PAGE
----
With this method, “the fitter you get, the faster you get” making it easy to up your game by adding another 400 metres, 30 seconds rest x2 for example to make a total of 20 sets of 400 metres. 


Ultra-runner Max Willcocks won the Thames Path 100 in 2015 and currently holds the record for furthest distance run on a treadmill in 12 hours at a whopping 93.47 miles. In 2016, he is entering the Sierra Leone Marathon and the TNF Lavaredo Ultra Trail, a 62 mile, 5,500m ascent of the Italian Dolomites.

For all things endurance he’s your man.

His track sessions are varied, one day he’ll set off to do 400 metres, 50 seconds rest and the next he’ll plug his headphones in and run an “easy” (his words) 16 miles.

To you and me running 64 laps of the track is almost absurd but for Max “running without interruption, obstruction or deviation is my therapy. It’s as close as I can get to running with my eyes closed.”

With an almost euphoria he explains, “the best thing about track running is that each and every stride is exactly how you want it. You never have to worry about where you’re putting your feet – only that you’re still moving them.”

So how does he do it?

“With the correct music and attitude” and the knowledge that time spent on the track corrects your mind-set for racing. The mental resilience needed to remember “that physically you may not be going anywhere, but metaphorically you’re building on all the right metrics to achieving your goals.”

It’s always good, however, to have a series of benchmark sessions that you’re familiar with so you can check up on your performance.

His toughest benchmark session is a flat out 2400 metres, or 6 laps; “it’s gloriously painful but a great indicator of fitness and threshold capability, as you try to maintain a constant speed each lap.”

To build up to a tempo mile focus on one session a week of:

400 metres, 2 minutes x10

Or, another way of looking at it is running a lap every 2 minutes. The time that you don’t use from those two minutes is your rest period.

Ultimately, the faster you run, the more rest you get by working harder.

How Does Training on the Track Optimise your Performance on the Road?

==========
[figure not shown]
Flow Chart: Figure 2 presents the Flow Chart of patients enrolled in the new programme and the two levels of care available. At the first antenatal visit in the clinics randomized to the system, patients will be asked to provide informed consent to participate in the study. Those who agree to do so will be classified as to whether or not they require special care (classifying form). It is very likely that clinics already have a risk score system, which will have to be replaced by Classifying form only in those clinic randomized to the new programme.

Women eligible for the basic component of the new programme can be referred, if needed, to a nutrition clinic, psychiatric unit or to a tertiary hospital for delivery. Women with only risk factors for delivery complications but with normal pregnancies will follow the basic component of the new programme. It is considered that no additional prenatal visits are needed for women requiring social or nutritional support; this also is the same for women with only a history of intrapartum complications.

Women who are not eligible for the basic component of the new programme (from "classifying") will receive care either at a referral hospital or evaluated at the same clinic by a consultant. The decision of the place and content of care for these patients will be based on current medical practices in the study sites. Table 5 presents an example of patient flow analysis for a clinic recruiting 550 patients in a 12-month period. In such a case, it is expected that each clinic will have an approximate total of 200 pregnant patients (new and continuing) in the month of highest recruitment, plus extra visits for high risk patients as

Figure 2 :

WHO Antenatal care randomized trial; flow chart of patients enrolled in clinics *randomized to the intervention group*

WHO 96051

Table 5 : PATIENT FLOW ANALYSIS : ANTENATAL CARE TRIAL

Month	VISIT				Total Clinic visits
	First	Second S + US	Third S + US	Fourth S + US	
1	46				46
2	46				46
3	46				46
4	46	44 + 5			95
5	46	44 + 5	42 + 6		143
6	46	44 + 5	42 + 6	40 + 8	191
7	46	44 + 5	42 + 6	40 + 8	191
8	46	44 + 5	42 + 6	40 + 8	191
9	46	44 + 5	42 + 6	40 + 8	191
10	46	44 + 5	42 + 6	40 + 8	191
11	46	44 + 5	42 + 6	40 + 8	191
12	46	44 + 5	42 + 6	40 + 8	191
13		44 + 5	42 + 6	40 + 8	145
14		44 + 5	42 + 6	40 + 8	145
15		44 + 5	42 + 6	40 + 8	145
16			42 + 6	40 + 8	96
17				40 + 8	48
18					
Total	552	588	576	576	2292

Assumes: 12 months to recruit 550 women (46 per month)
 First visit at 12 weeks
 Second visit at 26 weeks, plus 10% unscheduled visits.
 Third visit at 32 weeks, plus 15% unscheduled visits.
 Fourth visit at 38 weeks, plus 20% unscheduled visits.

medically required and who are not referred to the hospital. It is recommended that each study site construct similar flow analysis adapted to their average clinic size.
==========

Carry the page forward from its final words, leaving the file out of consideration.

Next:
We’re not all Olympians, and the track doesn’t reflect the realities of a road race, so how does the track really help your performance

For so many runners their racing downfall is starting the run too quickly and burning out. If you look at your split times from a recent race and see your splits getting slower and slower, Mark notes you “can avoid this by spending time on the track, working on pace over a controllable distance and learning to hold back.”

A run on the track will “enable you to monitor your efforts or pace over set and accurate distances, such as 1000m or 400m” so you can learn your speed and pace judgement. Mark advises “doing negative split efforts on the track – where you run the second half of the set distance faster than the first - to help you control pace and give you the confidence to push on so that you can finish your race strong.”

To build up from 5k Hannah believes it’s important to have speed, and “training on the track is perfect for building up speed on the road.” If you’re racing, “sometimes the difference between winning and coming second can be the confidence to take the race on. If you know you’ve got that speed to see the race through, it can give you that extra boost you need to hit the front or even hang in the pack and pick your moment.”

If it’s endurance you’re after then “first and foremost, if you can make yourself train when you’re only ever 200m away from where you started and where you’ll finish, then you’re in good stead to keep going when things get tough in a race.”

Ultimately your performance is down to you. You’re accountable for “every mile on the track; the conditions are perfect and you can run exactly at the speed you want for as long as you want, whether it’s fast or slow.”